Pages: 136 Size: 5 x 7
Illustrations: 20 b&w illus.
Insightful and rigorous, Vint's analysis of HBO's The Wire makes a compelling argument for the centrality of the show to television history.
— Stacey Abbott
Frequently described by creator David Simon as a novel for television, The Wire redefined the police serial format by unfolding its narrative across many episodes, constructing themes for each of its seasons, and refusing to portray individual crimes outside of their social context. While it never achieved spectacular ratings or won an Emmy during its 2002-2008 run on HBO, the show was honored with several awards and has been described by critics as the best show on television. In this volume, author Sherryl Vint takes a close look at several episodes of The Wire to argue that the series challenges our understanding of the relationship between entertainment and social critique.
Informed by recent work on race, poverty, and the transformation of the American inner city through neoliberalism, Vint provides a compelling analysis of The Wire in four chapters. First, she examines the season 1 episode "The Buys" as an example of the ways in which The Wire diverges from the police procedural format. She continues by considering season 2's "All's Prologue" and season 3's "Middle Ground" to explore in more detail The Wire's critique of the exclusions of the capitalist economy. In the final two chapters, she looks at "Final Grades," the fourth season finale, to highlight the problems with institutional inertia and show both the need for and barriers to reform, and uses the season 5 episode "Clarifications" to consider the failure of the media to adequately reflect the social issues depicted in The Wire.
One of the landmark series of recent television history, The Wire is ripe for research and discussion. Fans of the series and those interested in social commentary and the media will appreciate Vint's new analysis in this volume.
This is an illuminating study of an important TV Milestone. Written in a clear and engaging way, it provides valuable contextual information about the program as well as useful insights regarding its roots in both literary fiction and television drama, and the author perceptively discusses the show's contributions to a broader dialogue about contemporary urban problems.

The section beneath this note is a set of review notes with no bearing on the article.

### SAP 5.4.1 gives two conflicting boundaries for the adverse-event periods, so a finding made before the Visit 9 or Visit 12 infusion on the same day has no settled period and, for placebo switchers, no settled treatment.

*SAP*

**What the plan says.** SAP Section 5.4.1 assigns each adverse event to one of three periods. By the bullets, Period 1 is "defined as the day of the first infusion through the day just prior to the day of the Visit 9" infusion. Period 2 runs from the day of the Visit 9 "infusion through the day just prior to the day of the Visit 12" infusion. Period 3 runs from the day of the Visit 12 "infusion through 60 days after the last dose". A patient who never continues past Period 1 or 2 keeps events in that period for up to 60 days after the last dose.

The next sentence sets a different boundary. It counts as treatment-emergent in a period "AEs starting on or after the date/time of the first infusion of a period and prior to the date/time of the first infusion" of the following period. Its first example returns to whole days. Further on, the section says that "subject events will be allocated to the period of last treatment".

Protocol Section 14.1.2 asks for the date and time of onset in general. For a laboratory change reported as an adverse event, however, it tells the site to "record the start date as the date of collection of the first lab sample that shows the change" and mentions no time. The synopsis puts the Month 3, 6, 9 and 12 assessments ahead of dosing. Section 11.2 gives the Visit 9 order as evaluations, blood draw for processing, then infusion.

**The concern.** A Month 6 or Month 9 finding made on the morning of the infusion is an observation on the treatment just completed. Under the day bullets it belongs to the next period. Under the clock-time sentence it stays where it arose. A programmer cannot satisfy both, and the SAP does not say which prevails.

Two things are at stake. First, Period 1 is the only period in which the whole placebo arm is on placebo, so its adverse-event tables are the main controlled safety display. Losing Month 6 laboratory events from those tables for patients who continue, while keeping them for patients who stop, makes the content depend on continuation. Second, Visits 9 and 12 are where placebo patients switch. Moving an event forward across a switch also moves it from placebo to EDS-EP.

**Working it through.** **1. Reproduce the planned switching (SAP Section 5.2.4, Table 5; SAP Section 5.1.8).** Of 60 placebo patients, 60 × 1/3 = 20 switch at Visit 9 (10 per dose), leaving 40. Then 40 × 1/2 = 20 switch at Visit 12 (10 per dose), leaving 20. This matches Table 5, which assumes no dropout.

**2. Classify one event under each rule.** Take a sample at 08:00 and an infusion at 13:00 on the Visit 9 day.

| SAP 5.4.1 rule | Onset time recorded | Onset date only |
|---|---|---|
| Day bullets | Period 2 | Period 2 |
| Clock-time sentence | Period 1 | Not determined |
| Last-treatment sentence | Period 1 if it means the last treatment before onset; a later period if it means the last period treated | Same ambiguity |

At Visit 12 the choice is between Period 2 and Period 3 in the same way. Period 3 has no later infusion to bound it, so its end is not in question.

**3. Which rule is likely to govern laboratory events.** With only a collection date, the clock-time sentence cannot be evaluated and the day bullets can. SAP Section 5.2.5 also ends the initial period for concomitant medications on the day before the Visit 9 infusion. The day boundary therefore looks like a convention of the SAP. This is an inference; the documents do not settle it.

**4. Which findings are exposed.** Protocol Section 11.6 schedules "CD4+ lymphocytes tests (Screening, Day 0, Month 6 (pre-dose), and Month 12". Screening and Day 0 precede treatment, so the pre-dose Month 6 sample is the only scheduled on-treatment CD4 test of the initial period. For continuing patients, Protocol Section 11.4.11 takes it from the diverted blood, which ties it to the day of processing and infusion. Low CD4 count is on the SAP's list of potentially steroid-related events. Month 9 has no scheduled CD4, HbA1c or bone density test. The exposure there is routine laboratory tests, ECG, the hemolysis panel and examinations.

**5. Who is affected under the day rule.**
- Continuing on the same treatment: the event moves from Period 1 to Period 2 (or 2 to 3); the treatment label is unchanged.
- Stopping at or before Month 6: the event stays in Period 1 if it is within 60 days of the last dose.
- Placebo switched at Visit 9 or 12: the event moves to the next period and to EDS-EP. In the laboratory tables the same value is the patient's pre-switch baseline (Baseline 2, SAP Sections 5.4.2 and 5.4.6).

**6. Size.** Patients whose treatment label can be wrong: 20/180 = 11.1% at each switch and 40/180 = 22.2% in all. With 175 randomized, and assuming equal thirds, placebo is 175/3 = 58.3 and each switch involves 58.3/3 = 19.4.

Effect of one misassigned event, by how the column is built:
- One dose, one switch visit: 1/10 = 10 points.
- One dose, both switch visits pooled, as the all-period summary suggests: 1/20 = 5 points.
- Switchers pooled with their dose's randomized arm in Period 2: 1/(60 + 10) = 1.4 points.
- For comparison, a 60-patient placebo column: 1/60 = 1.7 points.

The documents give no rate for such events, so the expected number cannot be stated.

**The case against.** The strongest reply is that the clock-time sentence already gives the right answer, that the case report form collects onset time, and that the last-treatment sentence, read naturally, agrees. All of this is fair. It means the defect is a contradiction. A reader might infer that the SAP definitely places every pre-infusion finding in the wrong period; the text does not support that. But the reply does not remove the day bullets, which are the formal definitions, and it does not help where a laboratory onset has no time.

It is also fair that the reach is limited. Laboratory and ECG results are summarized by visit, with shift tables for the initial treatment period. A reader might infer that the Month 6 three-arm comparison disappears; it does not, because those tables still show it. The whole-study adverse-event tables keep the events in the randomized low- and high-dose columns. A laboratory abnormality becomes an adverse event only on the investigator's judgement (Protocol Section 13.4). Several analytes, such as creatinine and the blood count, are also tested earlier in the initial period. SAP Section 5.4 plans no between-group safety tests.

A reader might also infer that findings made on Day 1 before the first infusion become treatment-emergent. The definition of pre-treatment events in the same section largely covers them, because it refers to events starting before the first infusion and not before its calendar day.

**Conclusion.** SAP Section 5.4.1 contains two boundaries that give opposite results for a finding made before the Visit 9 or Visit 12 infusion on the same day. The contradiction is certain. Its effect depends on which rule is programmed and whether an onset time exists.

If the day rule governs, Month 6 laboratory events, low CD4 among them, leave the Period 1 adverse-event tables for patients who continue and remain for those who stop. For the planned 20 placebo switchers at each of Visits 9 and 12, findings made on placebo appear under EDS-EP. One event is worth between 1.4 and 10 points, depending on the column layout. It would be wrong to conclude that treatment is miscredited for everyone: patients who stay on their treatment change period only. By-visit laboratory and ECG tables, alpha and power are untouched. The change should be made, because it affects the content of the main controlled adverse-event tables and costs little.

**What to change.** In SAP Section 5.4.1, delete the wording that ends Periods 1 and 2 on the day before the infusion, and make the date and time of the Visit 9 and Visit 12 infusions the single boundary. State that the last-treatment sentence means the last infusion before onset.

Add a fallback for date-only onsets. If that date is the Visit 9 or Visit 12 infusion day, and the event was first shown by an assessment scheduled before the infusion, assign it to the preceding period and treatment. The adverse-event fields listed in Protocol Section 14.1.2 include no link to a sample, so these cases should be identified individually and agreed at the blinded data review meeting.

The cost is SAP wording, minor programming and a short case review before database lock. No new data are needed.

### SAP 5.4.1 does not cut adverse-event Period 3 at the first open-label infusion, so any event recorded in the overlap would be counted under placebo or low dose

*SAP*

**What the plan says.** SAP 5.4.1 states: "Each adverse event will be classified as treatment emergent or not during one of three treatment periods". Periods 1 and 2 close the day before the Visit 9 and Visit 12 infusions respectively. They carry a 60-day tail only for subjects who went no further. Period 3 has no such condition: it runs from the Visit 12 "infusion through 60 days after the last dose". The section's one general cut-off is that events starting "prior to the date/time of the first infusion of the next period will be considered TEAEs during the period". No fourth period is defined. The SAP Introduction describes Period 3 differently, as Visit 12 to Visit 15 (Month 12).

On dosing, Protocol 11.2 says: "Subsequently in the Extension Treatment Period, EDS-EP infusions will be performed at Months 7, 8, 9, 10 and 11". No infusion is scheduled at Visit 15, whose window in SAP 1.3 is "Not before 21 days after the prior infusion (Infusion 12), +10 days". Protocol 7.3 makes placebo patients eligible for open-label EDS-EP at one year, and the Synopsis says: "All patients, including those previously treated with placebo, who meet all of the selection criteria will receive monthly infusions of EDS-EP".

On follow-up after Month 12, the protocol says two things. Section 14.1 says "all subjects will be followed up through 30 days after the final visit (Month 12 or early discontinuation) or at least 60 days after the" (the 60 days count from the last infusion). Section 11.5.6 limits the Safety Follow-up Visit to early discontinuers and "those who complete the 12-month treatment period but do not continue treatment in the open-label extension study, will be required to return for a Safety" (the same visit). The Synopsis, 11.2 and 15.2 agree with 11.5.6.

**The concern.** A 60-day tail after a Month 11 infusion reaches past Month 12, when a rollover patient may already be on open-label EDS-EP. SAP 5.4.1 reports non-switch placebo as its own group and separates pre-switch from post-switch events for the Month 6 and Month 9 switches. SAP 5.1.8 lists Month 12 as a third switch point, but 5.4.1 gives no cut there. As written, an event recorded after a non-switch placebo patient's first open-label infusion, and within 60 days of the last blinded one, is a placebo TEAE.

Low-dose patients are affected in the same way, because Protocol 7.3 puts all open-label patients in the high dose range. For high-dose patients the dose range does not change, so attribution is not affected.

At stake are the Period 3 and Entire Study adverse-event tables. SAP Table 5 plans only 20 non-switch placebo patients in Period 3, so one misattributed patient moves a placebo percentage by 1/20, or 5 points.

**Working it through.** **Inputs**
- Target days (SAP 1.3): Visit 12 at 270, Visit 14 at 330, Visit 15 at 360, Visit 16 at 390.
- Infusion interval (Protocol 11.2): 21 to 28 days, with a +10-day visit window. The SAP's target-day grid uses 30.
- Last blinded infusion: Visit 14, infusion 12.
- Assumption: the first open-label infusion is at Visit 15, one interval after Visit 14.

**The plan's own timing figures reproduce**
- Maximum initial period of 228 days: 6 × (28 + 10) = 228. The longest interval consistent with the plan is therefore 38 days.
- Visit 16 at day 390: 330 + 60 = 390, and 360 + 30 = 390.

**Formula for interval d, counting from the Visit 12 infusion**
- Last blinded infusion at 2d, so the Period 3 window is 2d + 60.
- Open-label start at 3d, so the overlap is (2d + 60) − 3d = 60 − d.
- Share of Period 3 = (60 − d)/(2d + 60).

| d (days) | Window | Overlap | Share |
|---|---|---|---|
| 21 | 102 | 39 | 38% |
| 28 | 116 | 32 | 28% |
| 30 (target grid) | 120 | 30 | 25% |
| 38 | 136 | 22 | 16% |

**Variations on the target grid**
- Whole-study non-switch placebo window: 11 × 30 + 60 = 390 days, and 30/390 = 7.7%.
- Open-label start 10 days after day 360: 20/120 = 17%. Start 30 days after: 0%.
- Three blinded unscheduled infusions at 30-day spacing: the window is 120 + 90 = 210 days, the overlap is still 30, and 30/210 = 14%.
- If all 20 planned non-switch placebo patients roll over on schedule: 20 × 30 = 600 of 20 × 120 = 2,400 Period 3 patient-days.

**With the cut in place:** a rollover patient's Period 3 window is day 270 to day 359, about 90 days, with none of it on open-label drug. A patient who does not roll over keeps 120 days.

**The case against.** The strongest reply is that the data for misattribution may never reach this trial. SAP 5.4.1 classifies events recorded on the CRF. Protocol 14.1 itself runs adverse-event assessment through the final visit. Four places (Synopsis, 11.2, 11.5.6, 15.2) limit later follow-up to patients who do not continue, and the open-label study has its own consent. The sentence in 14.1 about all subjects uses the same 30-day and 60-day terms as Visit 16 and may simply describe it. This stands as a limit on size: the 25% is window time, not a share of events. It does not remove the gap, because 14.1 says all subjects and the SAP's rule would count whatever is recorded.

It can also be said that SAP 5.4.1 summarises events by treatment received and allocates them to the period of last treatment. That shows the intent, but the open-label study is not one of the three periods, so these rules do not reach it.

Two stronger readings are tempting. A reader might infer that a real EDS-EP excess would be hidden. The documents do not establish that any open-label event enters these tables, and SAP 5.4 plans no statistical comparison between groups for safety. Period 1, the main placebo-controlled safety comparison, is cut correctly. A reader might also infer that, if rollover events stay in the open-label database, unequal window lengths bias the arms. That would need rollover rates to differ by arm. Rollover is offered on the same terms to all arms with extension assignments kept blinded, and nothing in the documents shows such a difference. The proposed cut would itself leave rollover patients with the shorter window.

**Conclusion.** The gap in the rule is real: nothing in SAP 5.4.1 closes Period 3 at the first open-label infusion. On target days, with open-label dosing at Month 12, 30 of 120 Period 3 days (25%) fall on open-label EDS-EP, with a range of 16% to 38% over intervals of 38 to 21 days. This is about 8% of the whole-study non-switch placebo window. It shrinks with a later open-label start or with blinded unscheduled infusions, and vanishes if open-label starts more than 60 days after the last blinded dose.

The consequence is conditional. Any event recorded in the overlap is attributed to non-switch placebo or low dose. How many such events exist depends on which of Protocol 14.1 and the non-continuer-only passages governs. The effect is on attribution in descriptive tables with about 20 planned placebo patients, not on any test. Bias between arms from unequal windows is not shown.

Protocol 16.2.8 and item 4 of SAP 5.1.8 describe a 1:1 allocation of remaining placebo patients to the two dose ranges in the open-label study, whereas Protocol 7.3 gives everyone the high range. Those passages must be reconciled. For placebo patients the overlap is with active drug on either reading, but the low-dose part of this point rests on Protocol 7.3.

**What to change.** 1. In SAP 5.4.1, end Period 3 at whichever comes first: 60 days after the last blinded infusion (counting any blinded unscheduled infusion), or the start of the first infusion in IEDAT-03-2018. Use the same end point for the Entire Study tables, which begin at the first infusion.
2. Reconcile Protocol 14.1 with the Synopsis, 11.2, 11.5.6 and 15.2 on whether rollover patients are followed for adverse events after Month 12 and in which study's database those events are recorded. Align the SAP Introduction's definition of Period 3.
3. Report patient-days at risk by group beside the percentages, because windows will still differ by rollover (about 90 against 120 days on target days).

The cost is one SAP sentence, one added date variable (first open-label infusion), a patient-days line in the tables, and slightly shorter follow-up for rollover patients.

– David Sterritt, author of The Honeymooners (Wayne State University Press, 2009)
Insightful and rigorous, Vint's analysis of HBO's The Wire makes a compelling argument for the centrality of the show to television history. Carefully weaving together broad discussions of theme with nuanced close analysis of character, Vint demonstrates that the strength of the show lies in its inherent televisuality. The Wire: it's not TV . . . it's a TV Milestone.
– Stacey Abbott, reader in film and television studies at the University of Roehampton and author of Angel (Wayne State University Press, 2009) and editor of The Cult TV Book
Locating it firmly within the context of the police procedural, analyzing the social and political issues at stake, and debating its real-life influences, Sherryl Vint offers a timely, comprehensive, and compelling insight into The Wire, one of the most celebrated and critically acclaimed TV shows of recent years. Essential reading for those interested in all aspects of contemporary television, particularly those who want to better understand the texts that have helped shape and redefine TV drama today.
– Glen Creeber, Aberystwyth University
. . . This is an insightful and engaging book. Vint draws well upon sources of existing scholarship, as well as the commentary on the DVD set of The Wire, and provides a thought-provoking analysis of The Wire as both entertainment and social commentary.
– Matthew Henry, Journal of American Culture
This is a smart summary that will introduce one to the show and unify its complex themes into a singular critique of neoliberalis.
– Reference and Research Book News, August 2013
Both volumes adhere to the series' promise of lively and accessible writing. Though they are undoubtedly academic studies invested in making a case for each programme, both McCabe and Vint write with energy, making their studies light but not insubstantial. They will be ideal for undergraduates wanting to fill in their understanding of a particular programme and also have potential for compact contributions to ongoing debates around authorship (and thereby studies of Sorkin and Simon as television authors), quality, politics and aesthetics. Although their diminutive size could constitute a drawback for books addressing television programmes which are distinguished by their complexity, the extent to which each presents a focused and exacting critical argument increases the significance of their contribution to the field. These short monographs made me want to rewatch The West Wing and The Wire, having drawn out some of their key pleasures and reinvigorated some critical questions to take back to each series. This is a measure of the books' skill and value.
– Lucy Fife Donaldson, Critical Studies in Television
Provides valuable contextual information about the program as well as useful insights regarding its roots in both literary fiction and television drama, and the author perceptively discusses the show's contributions to a broader dialogue about contemporary urban problems.
– David Sterritt